The medication mess that’s been a thorn in the side of racing for what seems like forever is getting stranger by the minute.

On one hand, there is Doug O’Neill, trainer of Kentucky Derby and Preakness winner I’ll Have Another, who is facing a suspension and fine for a 2-year-old drug positive in California. Trainers who cheat should be punished, but everyone seems to agree that O’Neill's charges are based on an administrative rule that holds the trainer of record absolutely responsible for the condition of any horse that tests positive, rather than on evidence of actual wrongdoing.

On the other hand, Standardbred trainer Luis Pena recently was suspended after an investigation reportedly turned up 1,719 drug violations, in nearly 700 races, all during a 28-month period. There may be as much as $2.5 million in purse money involved. Those numbers are staggering, and they aren’t misprints. Trainers who cheat should be punished, but if reports are accurate, there was not a single positive drug test actually implicating Pena. Instead, the charges were based on circumstantial evidence generated during a multi-state investigation that reviewed veterinary records for the horses in Pena’s care.

Guilty Until Proved Innocent

O’Neill is being disciplined because a pre-race test on a horse he trained showed abnormally high levels of total carbon dioxide (TCO2). High TCO2 levels can indicate that a horse was given an illegal "milkshake," a baking soda mixture that might help reduce fatigue during a race. High TCO2 levels also can result from other causes, however, and that’s the confounding factor in O’Neill’s case.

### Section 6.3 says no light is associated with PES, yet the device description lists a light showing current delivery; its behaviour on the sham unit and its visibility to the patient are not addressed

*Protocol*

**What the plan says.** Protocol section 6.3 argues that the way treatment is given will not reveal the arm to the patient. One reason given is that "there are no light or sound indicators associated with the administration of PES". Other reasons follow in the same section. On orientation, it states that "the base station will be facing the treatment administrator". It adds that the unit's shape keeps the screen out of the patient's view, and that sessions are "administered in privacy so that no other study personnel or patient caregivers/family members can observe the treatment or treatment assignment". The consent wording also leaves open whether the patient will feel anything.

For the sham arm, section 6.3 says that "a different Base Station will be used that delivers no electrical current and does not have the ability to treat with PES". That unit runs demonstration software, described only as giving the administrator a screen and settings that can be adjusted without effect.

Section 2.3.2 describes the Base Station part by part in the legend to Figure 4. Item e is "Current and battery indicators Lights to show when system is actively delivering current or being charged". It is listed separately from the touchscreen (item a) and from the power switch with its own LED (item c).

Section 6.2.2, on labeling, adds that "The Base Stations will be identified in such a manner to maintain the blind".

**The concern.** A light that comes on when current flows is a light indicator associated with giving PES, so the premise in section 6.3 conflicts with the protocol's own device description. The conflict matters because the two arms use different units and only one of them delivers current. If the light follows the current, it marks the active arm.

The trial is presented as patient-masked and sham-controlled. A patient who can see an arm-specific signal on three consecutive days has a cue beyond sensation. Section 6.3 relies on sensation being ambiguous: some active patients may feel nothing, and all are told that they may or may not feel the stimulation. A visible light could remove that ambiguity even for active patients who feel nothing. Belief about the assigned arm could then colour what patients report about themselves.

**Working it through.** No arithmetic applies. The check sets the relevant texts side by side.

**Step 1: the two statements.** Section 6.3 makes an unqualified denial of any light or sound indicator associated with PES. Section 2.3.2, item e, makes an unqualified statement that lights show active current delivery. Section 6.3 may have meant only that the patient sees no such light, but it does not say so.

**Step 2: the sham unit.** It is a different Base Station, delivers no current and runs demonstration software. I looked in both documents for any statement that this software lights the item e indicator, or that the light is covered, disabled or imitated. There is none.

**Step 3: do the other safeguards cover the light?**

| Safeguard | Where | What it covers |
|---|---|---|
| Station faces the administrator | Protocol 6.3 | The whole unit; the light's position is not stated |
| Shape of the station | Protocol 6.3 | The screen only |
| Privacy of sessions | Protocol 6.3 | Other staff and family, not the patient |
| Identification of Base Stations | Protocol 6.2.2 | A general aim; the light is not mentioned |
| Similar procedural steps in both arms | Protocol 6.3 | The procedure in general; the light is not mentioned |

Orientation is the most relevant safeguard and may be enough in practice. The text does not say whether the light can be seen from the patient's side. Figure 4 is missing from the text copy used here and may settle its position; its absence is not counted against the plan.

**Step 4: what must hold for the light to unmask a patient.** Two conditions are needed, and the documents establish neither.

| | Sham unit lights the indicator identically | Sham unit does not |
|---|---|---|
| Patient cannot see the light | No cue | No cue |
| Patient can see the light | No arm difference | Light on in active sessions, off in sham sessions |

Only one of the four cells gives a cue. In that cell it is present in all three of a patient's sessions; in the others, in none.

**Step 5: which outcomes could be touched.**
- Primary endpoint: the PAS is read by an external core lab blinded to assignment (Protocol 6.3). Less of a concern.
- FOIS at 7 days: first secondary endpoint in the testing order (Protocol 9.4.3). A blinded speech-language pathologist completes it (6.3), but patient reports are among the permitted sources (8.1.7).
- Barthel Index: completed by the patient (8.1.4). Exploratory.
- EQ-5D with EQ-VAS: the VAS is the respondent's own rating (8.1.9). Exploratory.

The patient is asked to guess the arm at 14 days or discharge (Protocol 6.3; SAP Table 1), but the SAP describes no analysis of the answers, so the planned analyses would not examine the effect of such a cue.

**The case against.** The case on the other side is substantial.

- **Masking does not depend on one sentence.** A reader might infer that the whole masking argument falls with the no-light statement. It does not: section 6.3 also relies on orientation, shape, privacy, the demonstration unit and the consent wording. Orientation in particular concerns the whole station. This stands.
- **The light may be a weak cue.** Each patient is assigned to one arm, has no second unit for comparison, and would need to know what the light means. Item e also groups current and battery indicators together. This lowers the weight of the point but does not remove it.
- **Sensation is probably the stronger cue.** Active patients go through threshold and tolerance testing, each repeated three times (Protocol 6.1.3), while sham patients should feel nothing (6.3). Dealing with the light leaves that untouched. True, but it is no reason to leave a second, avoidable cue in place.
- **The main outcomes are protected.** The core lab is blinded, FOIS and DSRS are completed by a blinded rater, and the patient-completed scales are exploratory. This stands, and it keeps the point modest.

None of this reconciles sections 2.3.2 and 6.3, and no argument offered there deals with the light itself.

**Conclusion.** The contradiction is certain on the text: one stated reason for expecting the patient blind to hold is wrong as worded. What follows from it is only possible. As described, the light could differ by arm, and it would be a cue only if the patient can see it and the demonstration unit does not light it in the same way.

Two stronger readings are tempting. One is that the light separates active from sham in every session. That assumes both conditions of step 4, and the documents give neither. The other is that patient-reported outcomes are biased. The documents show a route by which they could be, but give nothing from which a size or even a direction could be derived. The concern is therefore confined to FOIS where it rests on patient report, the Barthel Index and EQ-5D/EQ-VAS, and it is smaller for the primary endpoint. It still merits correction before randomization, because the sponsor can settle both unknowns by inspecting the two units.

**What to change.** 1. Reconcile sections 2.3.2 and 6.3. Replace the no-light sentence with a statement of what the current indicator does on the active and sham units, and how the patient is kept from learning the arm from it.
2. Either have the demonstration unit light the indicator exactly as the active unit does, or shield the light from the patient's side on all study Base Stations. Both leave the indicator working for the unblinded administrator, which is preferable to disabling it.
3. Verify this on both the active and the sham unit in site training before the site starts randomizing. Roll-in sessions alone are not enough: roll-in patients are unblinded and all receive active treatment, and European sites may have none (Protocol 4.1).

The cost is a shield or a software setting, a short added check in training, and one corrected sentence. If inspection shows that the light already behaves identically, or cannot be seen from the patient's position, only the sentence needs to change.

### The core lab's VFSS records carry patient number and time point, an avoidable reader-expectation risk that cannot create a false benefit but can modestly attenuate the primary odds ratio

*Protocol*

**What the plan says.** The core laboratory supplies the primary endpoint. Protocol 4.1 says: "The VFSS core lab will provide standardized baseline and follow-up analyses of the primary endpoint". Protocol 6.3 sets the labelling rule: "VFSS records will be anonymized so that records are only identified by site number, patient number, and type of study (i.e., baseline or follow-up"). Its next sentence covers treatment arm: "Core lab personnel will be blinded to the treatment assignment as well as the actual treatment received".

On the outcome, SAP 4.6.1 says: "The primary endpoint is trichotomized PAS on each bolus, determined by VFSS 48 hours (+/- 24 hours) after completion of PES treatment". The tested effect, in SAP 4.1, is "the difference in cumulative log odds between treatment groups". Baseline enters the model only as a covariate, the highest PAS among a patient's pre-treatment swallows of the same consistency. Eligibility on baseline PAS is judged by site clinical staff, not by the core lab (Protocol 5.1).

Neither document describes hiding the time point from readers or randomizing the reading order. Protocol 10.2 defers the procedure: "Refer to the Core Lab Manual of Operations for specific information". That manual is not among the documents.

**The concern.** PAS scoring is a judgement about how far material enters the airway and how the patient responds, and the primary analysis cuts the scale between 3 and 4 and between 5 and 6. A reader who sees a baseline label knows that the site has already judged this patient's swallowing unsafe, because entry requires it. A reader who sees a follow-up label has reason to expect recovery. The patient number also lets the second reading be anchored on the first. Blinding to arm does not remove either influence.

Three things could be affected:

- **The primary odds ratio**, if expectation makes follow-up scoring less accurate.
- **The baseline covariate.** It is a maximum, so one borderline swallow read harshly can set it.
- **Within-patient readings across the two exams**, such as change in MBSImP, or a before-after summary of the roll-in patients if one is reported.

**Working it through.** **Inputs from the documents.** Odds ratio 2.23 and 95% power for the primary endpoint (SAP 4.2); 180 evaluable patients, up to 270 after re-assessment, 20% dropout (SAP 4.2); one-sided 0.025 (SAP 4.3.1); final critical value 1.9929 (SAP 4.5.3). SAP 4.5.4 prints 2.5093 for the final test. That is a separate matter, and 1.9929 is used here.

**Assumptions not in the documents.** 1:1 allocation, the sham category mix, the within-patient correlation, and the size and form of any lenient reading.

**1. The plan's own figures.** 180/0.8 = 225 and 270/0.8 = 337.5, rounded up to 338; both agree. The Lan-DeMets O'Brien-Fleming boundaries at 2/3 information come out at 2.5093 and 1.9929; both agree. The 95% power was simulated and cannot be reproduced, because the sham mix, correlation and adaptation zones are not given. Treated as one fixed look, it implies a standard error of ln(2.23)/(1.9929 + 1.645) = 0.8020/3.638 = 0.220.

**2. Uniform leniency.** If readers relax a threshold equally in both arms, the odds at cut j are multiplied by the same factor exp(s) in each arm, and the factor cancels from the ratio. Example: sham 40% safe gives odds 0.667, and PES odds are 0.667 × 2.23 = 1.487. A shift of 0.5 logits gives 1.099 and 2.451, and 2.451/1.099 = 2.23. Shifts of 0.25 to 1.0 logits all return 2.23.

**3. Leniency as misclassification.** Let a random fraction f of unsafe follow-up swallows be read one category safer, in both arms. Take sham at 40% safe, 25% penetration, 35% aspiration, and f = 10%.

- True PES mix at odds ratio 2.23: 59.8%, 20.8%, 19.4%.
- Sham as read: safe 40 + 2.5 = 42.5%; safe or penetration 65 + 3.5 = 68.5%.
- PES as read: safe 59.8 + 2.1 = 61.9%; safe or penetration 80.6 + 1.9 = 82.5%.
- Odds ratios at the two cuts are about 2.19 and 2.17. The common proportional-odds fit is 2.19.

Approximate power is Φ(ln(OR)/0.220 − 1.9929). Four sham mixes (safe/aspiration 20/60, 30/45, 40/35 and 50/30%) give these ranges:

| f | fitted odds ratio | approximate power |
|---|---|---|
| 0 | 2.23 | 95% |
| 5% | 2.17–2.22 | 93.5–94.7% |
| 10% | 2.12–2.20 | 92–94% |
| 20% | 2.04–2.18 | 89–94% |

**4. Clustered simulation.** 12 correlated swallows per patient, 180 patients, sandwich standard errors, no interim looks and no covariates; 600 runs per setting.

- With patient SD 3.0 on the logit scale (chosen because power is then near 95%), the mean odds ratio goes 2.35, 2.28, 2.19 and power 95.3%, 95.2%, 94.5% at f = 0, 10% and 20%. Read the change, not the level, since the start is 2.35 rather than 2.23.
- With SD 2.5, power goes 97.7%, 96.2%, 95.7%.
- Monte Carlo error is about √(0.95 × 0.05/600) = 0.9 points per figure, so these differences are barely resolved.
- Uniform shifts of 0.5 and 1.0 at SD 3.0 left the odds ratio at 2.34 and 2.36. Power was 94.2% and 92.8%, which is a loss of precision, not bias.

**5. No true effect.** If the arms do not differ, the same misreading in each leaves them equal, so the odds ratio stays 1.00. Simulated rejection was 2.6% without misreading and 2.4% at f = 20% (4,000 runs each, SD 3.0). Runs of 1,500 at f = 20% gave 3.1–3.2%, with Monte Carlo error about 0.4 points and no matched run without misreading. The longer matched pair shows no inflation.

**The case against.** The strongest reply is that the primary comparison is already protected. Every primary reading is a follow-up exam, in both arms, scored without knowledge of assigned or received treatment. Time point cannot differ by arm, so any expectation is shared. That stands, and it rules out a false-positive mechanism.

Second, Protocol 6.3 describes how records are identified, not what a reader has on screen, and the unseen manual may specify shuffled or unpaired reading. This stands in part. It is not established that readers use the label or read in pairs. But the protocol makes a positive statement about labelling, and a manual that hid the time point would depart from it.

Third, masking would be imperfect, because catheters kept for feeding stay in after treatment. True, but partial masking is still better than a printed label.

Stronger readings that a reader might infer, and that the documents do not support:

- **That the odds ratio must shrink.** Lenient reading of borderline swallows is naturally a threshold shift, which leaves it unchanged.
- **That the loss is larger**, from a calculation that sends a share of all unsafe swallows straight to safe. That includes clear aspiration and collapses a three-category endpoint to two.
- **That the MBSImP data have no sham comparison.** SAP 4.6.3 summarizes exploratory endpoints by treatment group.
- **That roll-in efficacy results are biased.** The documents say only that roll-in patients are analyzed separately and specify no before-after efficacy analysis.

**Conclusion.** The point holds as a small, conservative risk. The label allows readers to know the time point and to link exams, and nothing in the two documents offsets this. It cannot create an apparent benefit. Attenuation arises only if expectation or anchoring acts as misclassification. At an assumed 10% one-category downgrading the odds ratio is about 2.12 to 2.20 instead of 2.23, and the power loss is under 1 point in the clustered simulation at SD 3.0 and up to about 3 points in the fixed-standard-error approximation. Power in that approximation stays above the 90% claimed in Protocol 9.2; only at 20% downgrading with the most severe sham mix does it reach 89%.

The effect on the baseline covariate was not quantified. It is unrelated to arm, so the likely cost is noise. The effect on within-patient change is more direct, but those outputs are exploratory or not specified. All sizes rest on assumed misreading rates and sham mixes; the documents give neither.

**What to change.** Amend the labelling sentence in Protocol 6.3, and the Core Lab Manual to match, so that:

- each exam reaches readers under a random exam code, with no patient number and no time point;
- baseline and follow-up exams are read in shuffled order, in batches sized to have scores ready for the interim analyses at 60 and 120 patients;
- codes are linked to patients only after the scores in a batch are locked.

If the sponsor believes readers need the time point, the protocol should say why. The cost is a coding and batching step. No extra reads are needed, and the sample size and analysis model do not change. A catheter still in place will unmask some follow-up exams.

After a lengthy administrative proceeding, a hearing officer made several findings of fact:

●An illegal "milkshake" was not the cause of the abnormal test result;

●There were no suspicious betting patterns;

●There was no evidence that O’Neill did anything intentional.

The California Horse Racing Board accepted the hearing officer’s report and recommendation that due to mitigating factors O’Neill should serve only 45 days of a possible 180-day suspension.

Although the hearing officer’s findings appear to exonerate O’Neill, California has a rule that holds a trainer ultimately responsible for the condition of his or her horses, even without a showing of guilt. It’s called an "absolute insurer" or "trainer responsibility" rule and it’s a mainstay of medication policy enforcement for racing commissions and sport horse organizations.

Some absolute insurer rules aren’t really "absolute." Instead, they presume a trainer’s guilt at the start, but also provide an opportunity for the accused to prove his or her non-involvement. This is a better option.

Circumstantial Evidence

Luis Pena’s suspension seems even more problematic because none of the charges appear to be based on positive tests for prohibited medications. According to press reports, this is because the illegal drugs were administered in doses too small to be detected on race day. Instead, the only proof that Pena’s horses actually received illegal medications, including pain killers and other anti-inflammatory drugs, was found in veterinary bills that reportedly averaged $25,000 a month.

Even if Pena is given an opportunity to challenge the charges against him, either at an administrative hearing or in court, what, exactly, can he challenge? Veterinary records are what they are—records of veterinary treatment—but it seems a stretch to use records as proof that horses raced with the help of illegal medication in the absence of scientific evidence.

When trainer responsibility rules are challenged in court, the racing commission or sport horse governing body wins. A fundamental tenet of our judicial system is that criminal charges against a defendant must be proved beyond a reasonable doubt.

Are trainers charged with medication violations entitled to any less due process of law?